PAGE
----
We parked in a passing place, naughty I know but I crammed the car into one end still leaving space for passing, then walked back down to a house whose name we couldn't make out from the road. Next to the house is a gate which we quietly crossed and made our way through another sheep and lamb infested field, why do we have so many sheep ? I don't eat mutton or wear woolen clothes and only eat lamb rarely, who is eating all these sheep?
We made our way up to the fort, it's quite steep but it only takes ten minutes to get to the top. This is one great hill fort, the map shows it as a spiral earthwork. The banks hiding the central summit are well over fifteen feet high, they don't really leave much room for habitation inside, maybe a hundred, no more. There was a digger in between the two high ramparts and it had scraped back the top layer of earth, exposing much stone and some bones (probably sheep), I'm no law student but that seems illegal to me, digging inside a scheduled ancient monument. Eric wondered if Time Team had been here and we'd come during they're tea break, he then set about trying to hot wire the digger, so I left him to it as I'd seen the battery not hooked up and the whole machine looked pretty knackered, but at least he wasn't asking if we can go now.
We then walked a little to the north west and up hill a bit to get a view down over the fort, it was an epic view, the fort really is very impressive, and the hills gain in height to the south west where Bryn Y Gorlan stone circle is. then as we walked back down to the fort a Red Kite flew by, it's fantastic they've made such a come back, and they're so willing to fly right over you're head instead of scarpering like a cowardly Buzzard.
Castell, Tregaron, is a strong and impressive fort, constructed around a flat-topped, rocky promontory with precipitous slopes to the W and S, with two curving ramparts cutting off the landward side to the north east. The two ramparts which comprise the façade still retain steep, almost unclimbable front faces. The outer stands between 3 and 4.5m high and is about 20m broad at its base. It was probably augmented by an outer ditch, now silted up. Mid way along its outer face, and at other points, sections of decayed stone walling and tumbles of substantial stones from erosion features, would suggest that the outer face was once fully walled. The inner rampart is flanked by an outer ditch up to 3m deep, and still stands up to 6m high on the outer face. It has a more pronounced curve than the outer rampart and so the two are not parallel. The top of the inner rampart is also not uniform. It dips markedly in the centre which is perhaps an original feature to make the rampart ends appear taller, but may also be the result of old erosion slippage. The outer face of this rampart still bears several traces of in-situ stone walling.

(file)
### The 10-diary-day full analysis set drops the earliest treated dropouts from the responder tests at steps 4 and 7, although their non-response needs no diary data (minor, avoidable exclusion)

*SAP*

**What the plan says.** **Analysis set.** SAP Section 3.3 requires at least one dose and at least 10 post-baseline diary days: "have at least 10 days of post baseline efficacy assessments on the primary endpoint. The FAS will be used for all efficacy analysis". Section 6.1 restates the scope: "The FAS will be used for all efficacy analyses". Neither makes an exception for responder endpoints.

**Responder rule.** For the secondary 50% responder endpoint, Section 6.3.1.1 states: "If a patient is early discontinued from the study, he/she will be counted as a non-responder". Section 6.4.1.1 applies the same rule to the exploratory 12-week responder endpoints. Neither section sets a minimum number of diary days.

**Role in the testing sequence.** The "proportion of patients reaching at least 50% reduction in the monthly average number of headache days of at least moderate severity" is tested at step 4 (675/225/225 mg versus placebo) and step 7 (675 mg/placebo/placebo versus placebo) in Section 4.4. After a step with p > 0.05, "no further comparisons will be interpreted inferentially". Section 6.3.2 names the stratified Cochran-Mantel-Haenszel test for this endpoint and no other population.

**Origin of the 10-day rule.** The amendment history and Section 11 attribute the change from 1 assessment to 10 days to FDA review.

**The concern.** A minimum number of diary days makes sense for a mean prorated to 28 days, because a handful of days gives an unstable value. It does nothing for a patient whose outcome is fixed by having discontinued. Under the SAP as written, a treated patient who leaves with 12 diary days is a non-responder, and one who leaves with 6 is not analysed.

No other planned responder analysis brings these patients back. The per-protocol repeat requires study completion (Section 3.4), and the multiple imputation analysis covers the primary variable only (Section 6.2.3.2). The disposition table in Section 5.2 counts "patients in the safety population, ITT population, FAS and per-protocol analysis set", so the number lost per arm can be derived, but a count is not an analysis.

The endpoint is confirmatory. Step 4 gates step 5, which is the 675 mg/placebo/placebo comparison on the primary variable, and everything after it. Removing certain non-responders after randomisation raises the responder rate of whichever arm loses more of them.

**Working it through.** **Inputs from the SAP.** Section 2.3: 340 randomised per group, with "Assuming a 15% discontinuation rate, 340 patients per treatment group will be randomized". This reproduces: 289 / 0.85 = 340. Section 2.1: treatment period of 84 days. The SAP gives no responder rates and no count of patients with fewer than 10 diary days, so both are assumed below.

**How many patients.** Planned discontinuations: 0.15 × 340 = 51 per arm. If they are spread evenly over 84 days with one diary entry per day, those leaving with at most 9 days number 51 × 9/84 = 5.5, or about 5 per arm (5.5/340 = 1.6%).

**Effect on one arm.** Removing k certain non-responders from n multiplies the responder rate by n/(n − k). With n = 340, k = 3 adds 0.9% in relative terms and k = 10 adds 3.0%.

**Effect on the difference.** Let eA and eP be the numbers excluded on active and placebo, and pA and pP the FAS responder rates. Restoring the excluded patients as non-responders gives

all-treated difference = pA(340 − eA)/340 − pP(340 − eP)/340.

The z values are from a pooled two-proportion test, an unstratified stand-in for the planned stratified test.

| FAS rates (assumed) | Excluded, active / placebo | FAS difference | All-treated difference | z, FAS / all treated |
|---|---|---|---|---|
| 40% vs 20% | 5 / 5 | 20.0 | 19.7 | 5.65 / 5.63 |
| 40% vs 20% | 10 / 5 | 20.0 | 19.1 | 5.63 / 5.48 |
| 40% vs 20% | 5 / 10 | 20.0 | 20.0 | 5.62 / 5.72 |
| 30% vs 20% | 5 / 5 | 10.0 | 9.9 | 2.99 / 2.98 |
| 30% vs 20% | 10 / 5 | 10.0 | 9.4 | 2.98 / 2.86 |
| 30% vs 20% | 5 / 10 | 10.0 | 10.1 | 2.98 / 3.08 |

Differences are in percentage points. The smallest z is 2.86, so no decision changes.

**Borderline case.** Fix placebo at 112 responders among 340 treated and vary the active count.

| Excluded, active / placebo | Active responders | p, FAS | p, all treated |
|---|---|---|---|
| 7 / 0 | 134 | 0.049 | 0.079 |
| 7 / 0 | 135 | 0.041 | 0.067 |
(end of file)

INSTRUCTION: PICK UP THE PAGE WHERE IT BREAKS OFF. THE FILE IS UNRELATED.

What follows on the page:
The outer rampart obscures the true position of the main gateway; it is certainly not obvious to those approaching from the east. At the north terminals of the ramparts the inner slope is too steep to climb and where the interior is open to view, it was probably closed off with a palisade. The main gate was reached by passing under the south terminal of the outer rampart where, adjacent to the inner rampart, a low foundation bank forms an oblique gateway against the main inner rampart. The arrangement was probably augmented by timberwork.
The interior of the fort provides a good, level area immediately behind the inner rampart and below the outcrop which would have been suitable for settlement. On the outcrop itself, several plateau areas are visible, some cut back into the rock to form platforms. The more obvious of these are marked on the new plan. On the south side of the outcrop, a concavity at a lower level on the edge of the rock may also have been the site of a house.
It is unlikely the whole fort was the result of a single phase of work. The differences between the inner and outer rampart suggest two phases of work; it may be that the inner gate was originally `on view', but its direct approach was subsequently blocked with the provision of an uncompromising outer façade rampart. The berm or terrace cut into rear side of the outer rampart at its north end, for whatever purpose, suggests a later modification of the rampart.
The strategic role served by the two tall, steep, stone-walled façade ramparts is questionable as the fort rapidly disappears from view from the main approach, to the northeast, after only 200m. The zigzag terminals of the ramparts on the north side do, however, form an impressive feature on the skyline from the lowland approaches to the north. From the main north-east approach, one descends from higher ground and the rocky interior of the fort is fully on view, thus rendering it tactically weak in the conventional sense.